Finding out you have diabetes is very scary. But don't panic! Sure, diabetes is serious. But people with diabetes can live long, healthy, happy lives. You can too by taking good care of yourself. Take a team approach to managing diabetes. Learn more about the programs offered through your physician and the professionals at Southern Ohio Medical Center. Our Diabetes Education Program has been awarded the prestigious American Diabetes Association Education Recognition Certificate for a quality diabetes self-management education program. Together, we can improve the quality of your life.
We offer education classes for gestational diabetes and chronic diabetes.
These classes cover topics such as:
- Learning to live with diabetes
- Planning meals
- Blood sugar monitoring
- Lifestyle changes
- Stress management
We also offer personalized programs such as:
- Personalized exercise programs
- Hands on nutrition education
- Computerized blood sugar monitoring
- LIFE Center membership
- Follow up consultations at 1, 3, 6 and 12 months
For more information, call
Could you have diabetes and not know it?
Twenty six million Americans have diabetes. One in three doesn't know it! Take this Diabetes Risk Test to see if you are at risk for having diabetes. Diabetes is more common in African Americans, Latinos, Native Americans, Asian-Americans, and Pacific Islanders. If you are a member of one of these ethnic groups, you need to pay special attention to the results.
What is diabetes?
Simply put, diabetes is a disease in which the body does not produce or does not properly use insulin, a hormone that is needed to convert sugar, starches and other food into energy needed for daily life. (To learn much more about diabetes, visit the web site of the American Diabetes Association.) The cause of diabetes is a mystery, although both genetics and environmental factors such as obesity and lack of exercise appear to play roles. There are two major types of diabetes.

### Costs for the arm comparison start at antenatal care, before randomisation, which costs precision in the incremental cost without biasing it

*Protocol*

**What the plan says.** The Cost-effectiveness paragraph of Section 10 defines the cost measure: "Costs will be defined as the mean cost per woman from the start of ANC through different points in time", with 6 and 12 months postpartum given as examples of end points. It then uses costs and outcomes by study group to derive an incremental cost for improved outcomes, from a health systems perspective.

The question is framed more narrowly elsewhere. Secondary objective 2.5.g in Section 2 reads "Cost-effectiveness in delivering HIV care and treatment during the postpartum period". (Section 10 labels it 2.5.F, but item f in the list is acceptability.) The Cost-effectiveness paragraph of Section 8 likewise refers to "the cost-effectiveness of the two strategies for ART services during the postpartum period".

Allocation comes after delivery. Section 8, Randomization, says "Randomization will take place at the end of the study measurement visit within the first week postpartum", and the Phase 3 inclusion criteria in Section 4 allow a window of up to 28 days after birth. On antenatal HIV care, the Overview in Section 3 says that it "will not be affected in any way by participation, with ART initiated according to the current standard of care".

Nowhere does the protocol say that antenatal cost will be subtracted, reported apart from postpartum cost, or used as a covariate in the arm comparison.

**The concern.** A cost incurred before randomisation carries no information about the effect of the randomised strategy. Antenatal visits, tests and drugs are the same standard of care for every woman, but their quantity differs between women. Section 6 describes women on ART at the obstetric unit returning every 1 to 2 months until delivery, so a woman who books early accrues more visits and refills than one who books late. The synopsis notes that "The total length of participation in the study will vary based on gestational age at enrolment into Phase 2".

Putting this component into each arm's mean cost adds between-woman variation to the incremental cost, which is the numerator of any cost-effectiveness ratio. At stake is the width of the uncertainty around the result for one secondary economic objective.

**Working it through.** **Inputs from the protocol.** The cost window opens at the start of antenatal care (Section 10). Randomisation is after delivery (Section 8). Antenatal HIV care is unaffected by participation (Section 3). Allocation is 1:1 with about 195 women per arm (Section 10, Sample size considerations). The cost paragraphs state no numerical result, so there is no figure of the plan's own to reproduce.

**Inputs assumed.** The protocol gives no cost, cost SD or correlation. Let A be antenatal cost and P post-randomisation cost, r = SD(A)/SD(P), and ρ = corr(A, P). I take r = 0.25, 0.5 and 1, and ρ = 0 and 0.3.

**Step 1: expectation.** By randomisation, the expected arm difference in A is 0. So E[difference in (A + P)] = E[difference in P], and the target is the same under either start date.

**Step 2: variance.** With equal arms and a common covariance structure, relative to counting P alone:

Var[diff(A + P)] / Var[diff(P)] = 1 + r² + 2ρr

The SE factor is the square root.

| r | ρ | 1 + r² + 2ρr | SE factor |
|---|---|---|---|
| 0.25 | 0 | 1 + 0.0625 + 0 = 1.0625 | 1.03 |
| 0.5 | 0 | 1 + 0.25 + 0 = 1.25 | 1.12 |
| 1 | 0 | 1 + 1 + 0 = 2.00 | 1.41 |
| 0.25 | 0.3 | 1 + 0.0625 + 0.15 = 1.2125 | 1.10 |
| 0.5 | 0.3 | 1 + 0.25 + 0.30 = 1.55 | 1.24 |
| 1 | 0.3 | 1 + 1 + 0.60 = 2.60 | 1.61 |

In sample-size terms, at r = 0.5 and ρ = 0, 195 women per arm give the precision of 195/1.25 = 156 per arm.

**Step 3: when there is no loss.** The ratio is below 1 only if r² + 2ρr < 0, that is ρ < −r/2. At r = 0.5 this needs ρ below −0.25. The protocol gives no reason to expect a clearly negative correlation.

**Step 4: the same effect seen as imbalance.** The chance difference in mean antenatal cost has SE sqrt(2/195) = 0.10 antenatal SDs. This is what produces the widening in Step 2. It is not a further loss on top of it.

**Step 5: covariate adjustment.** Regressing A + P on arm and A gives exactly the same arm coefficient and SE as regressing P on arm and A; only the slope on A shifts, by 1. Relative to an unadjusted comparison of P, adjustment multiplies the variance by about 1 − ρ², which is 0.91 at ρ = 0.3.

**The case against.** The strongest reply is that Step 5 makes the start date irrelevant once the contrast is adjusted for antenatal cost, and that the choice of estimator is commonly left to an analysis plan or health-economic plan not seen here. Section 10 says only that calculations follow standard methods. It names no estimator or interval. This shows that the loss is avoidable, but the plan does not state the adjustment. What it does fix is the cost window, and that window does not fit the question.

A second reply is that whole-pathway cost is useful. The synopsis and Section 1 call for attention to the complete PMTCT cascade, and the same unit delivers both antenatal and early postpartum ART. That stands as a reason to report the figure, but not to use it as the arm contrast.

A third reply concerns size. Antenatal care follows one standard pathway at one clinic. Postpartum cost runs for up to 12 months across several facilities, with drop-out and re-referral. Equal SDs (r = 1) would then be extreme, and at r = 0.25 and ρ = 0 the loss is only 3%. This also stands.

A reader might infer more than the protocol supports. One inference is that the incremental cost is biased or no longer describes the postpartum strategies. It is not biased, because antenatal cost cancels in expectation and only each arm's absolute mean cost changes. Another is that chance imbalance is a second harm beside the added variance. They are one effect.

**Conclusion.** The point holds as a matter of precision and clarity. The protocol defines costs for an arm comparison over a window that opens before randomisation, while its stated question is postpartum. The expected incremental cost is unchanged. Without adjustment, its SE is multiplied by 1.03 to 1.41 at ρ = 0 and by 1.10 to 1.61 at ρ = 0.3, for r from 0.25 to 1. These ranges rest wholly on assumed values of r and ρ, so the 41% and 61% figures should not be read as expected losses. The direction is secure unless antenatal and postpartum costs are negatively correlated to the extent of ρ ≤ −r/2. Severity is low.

- Type 1 is an auto-immune disease in which the body does not produce any insulin, most often occurring in children and young adults. People with type 1 diabetes must take daily insulin injections to stay alive. Type 1 diabetes accounts for 5-10 percent of diabetes.
- Type 2 is a metabolic disorder resulting from the body's inability to make enough, or to properly use insulin. It is the most common form of the disease. Type 2 diabetes accounts for 90-95 percent of diabetes. Type 2 diabetes is nearing epidemic proportions, due to an increased number of older Americans, and a greater prevalence of obesity and sedentary lifestyles.
- In addition, gestational diabetes develops in 2 to 5 percent of all pregnancies but almost always disappears when the pregnancy is over. Women who have had gestational diabetes are at increased risk for developing type 2 diabetes later in life. Other specific types of diabetes result from specific genetic syndromes, surgery, drugs, malnutrition, infections, and other illnesses.
Diabetes is a Silent Killer
Many people first become aware that they have diabetes when they develop one of its life-threatening complications.
- Blindness. Diabetes is the leading cause of new cases of blindness in people ages 20-74. Each year, from 12,000 to 24,000 people lose their sight because of diabetes.
- Kidney Disease. Diabetes is the leading cause of kidney failure. In 1995, nearly 28,000 people began treatment for kidney failure because of diabetes.
- Nerve Disease and Amputations. About 3 out of 4 of people with diabetes have mild to severe forms of diabetic nerve damage, which, in severe forms, can lead to lower limb amputations. In fact, diabetes is the most frequent cause of non-traumatic lower limb amputations.
- Heart Disease and Stroke. People with diabetes are 2 to 4 times more likely to have heart disease, which is present in 75 percent of diabetes-related deaths. And, they are 2 to 4 times more likely to suffer a stroke.